Life and Career

Eyre Crowe, in a platinum print by Ralph Winwood Robinson, published by C. Whittingham & Co in 1892. 7 7/8 in. x 6 in. (201 mm x 153 mm), given by Royal Academy of Arts in 1969. © National Portrait Gallery, London (NPG x7359).

Eyre Crowe was born in Sloane Street, London, the first of the five children of the journalist and historian Eyre Evans Crowe (1799-1868). He was baptised at St Luke’s, Chelsea, where Dickens would later be married. Nearly all of his childhood was spent in France, where his father became the Paris correspondent of the Morning Chronicle, and the family home "became the centre of a liberal and artistic circle of both French people and expatriates" (Summerwill), and where he first met William Makepeace Thackeray. He was still a boy then, and enjoyed the company of the author, who was good at keeping children amused. His own talent was for painting, and, at the young age of 14, he entered the highly prestigious atelier of the French artist Paul Delaroche. Later on, he attended classes at the Ecole des Beaux-Arts too. When Delaroche went to Rome in 1843, he took three of his pupils, including Crowe, with him. Crowe's friendship with one of the other pupils, Jean-Léon Gérôme, would last a lifetime.

Crowe's mother, sisters and youngest brother George also went to Rome, but the family was reunited in Hampstead in the following year, when his father became a leader-writer for the Morning Chronicle. Here, despite all his previous training, Crowe entered the Royal Academy Schools, where he was friendly with future members of the Pre-Raphaelite Brotherhood. More important for his future career, as it turned out, was the fact that Thackeray now took him under his wing. Engaging Crowe as his children's drawing-master, the author asked him to copy his illustrations to Notes of a Journey from Cornhill to Grand Cairo (1845) to woodblocks, and later to assist him with the text for Louis Marvy’s engravings of Sketches after English Landscape Painters (1850).

Cover of With Thackeray in America (Scribner's ed. 1893)

Eyre was still finding it hard to make a name for himself as an artist. According to his Times obituary, he "wrote rather better than he painted," so when his father became editor of the Daily News in 1849, he was taken on as the paper's art critic. In April 1851, Thackeray, then writing The History of Henry Esmond employed him on more formally as his secretary. Crowe remained with him when his father took his wife and younger children back to France in 1852, and then accompanied the novelist on his six-month lecture tour of America — an experience he recorded in With Thackeray in America (1893).

After this, Crowe's inspiration and career as a painter both began to pick up. He exhibited regularly at the Royal Academy and Kathryn Summerwill writes of "a remarkable 52-year unbroken period during which at least one of his pictures graced the walls of the Academy in each year." The Times particularly praised his series of paintings in the 1875 exhibition, including Dinner Hour, Wigan and Sheep-Shearing Match, which depicted scenes of "actual life to which this painter has, laudably, of late devoted himself ... and so deserved the thanks due to all who honestly delineate, with adequate skill, the things about them." It is not glowing praise (he is granted only "adequate skill") but it is a recognition, and, at long last, Eyre was elected ARA in 1876.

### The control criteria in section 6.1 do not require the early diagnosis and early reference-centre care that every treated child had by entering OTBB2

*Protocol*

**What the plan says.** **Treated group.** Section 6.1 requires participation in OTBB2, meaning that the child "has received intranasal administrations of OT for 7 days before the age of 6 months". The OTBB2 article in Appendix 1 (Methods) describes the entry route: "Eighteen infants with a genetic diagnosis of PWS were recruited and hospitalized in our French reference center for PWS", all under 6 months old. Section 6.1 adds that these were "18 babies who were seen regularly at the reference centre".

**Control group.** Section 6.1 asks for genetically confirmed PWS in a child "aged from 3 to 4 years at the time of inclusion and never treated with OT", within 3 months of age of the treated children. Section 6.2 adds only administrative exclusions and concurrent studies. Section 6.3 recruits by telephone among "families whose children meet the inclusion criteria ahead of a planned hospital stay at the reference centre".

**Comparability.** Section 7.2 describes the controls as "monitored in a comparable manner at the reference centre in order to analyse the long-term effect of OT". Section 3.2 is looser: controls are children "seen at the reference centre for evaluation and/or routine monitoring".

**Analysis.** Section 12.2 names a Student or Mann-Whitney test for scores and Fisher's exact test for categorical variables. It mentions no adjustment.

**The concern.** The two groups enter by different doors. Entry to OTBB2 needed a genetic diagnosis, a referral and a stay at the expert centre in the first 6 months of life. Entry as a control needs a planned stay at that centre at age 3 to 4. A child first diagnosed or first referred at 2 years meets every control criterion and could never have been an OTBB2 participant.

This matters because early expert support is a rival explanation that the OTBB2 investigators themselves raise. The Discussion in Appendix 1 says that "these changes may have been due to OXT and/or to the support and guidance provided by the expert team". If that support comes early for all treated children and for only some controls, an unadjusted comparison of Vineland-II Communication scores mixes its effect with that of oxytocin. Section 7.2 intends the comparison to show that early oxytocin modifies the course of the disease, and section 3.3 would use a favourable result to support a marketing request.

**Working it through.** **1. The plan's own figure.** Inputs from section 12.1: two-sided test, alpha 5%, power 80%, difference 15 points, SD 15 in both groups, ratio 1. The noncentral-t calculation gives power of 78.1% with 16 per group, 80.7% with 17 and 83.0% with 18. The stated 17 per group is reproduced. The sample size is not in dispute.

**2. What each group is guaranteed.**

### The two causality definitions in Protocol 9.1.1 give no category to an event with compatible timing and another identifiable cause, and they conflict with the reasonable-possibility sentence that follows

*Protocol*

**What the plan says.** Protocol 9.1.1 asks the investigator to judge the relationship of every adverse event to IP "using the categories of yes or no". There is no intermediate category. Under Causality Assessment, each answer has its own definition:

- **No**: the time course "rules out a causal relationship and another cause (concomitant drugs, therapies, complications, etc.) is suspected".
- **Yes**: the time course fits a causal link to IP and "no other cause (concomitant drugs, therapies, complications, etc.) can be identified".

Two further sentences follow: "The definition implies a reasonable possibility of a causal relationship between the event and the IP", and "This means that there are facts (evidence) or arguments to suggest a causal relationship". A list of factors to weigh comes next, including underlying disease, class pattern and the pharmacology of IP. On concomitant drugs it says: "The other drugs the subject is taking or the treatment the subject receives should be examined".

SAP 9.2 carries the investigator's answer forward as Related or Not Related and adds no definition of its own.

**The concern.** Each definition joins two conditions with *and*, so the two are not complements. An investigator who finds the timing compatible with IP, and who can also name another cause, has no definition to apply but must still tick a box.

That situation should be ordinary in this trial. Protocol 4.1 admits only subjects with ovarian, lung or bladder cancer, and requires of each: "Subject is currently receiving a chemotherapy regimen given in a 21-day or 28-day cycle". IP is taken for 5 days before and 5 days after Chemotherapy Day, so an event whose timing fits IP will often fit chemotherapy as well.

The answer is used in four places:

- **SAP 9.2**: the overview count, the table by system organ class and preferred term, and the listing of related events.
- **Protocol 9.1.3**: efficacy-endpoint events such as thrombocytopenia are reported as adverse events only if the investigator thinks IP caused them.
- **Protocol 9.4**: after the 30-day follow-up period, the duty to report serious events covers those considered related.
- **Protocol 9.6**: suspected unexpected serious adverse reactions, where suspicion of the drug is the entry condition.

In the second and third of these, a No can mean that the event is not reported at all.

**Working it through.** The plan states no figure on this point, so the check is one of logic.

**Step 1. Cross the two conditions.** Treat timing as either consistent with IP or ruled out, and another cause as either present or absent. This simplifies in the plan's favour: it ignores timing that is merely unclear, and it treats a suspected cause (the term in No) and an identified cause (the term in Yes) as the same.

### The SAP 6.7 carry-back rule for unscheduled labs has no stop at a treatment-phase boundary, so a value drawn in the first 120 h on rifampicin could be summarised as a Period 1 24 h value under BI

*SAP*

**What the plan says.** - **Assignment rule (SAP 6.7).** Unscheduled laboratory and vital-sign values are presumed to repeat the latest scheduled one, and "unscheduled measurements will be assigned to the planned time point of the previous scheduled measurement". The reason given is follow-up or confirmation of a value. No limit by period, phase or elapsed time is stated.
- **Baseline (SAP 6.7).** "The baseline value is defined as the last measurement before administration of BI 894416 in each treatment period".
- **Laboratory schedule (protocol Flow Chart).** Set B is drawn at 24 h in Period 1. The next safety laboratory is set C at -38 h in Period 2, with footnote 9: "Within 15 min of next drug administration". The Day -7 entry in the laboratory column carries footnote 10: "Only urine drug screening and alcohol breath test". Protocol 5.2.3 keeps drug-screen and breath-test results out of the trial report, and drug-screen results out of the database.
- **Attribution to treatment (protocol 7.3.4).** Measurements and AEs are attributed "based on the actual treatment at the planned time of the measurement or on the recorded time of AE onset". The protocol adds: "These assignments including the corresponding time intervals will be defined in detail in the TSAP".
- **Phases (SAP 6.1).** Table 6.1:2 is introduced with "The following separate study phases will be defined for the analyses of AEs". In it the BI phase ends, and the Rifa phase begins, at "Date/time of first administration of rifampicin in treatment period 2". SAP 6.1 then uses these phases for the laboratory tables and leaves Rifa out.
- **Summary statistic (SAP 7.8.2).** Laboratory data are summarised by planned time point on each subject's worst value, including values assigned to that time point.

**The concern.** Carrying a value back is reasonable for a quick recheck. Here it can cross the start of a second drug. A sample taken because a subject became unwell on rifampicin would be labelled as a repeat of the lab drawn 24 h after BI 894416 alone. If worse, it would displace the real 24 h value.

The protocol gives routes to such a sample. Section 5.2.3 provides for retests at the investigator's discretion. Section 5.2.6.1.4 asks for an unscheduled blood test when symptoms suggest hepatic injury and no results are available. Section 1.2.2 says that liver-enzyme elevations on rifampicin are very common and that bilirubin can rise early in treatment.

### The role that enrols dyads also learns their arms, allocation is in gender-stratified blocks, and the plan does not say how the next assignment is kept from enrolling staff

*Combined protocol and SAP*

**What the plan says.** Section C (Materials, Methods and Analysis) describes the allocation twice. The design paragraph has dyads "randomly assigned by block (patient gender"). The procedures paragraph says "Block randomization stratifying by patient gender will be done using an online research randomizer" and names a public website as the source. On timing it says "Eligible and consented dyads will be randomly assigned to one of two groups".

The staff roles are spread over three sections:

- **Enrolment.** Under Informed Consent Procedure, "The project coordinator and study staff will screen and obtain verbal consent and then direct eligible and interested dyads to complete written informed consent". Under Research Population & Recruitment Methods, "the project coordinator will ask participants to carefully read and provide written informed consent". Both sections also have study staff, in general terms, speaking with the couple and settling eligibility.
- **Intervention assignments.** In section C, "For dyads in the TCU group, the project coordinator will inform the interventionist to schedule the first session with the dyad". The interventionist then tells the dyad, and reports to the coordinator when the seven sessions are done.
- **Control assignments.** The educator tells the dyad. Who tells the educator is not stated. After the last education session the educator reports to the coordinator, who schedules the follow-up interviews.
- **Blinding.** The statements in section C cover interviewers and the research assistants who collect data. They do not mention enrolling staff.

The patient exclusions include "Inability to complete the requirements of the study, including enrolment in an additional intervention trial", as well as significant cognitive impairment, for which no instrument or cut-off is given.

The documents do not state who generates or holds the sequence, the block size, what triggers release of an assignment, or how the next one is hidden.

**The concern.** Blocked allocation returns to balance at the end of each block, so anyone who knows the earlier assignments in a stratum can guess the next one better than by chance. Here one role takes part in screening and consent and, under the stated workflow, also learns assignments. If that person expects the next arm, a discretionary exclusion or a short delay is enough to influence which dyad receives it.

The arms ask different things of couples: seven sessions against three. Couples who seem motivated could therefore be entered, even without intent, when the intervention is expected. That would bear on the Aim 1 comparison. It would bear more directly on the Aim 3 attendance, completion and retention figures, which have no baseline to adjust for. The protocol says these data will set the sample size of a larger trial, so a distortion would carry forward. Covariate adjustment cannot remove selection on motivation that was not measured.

By now, Eyre had acquired a solid standing in the art world. From 1859 right up until 1900, he was an Inspector of government art schools, and from 1881 until 1907, he was an examiner of students’ artworks. He was also one of the artists chosen to decorate the future Victoria and Albert Museum, designing (for example) the mosaics of Hogarth and Sir Christopher Wren for the south courts (see Hopson), and advising on its art acquisitions.

Crowe's connection with Thackeray continued through his sister Amy, who married Thackeray's cousin. When the couple both died in India, their children were brought up by Thackeray's daughters. Crowe himself never married. At one point, J. P. Hopson describes him as "a sociable bachelor" who was a regular presence in the Reform Club. But he outlived his contemporaries at the Royal Academy, and, according to his Times obituary, his own fame. In these later years he became "quiet and retiring." He died after an operation at the age of 86, and was buried in his father's grave at Kensal Green cemetery. — Jacqueline Banerjee

Bibliography

Crowe, Eyre. With Thackeray in America. New York: Scribner's, 1893. Internet Archive. Web. 17 February 2018.

Hopson, J. "Crowe, Eyre (1824–1910), painter." Oxford Dictionary of National Biography. Online ed. Web. 17 February 2018.

"Mr. Eyre Crowe, A.R.A." Times. 13 December 1910: 11. The Times Digital Archive. Online ed. Web. 17 February 2018.

"Royal Academy Exhibition." Times. 15 May 1875: 12. The Times Digital Archive. Online ed. Web. 17 February 2018.

Summerwill, Kathryn. Eyre Crowe's Life. Eyre Crowe (this very useful website gives more details about his life, siblings etc.). Web. 17 February 2018.


Created 17 February 2018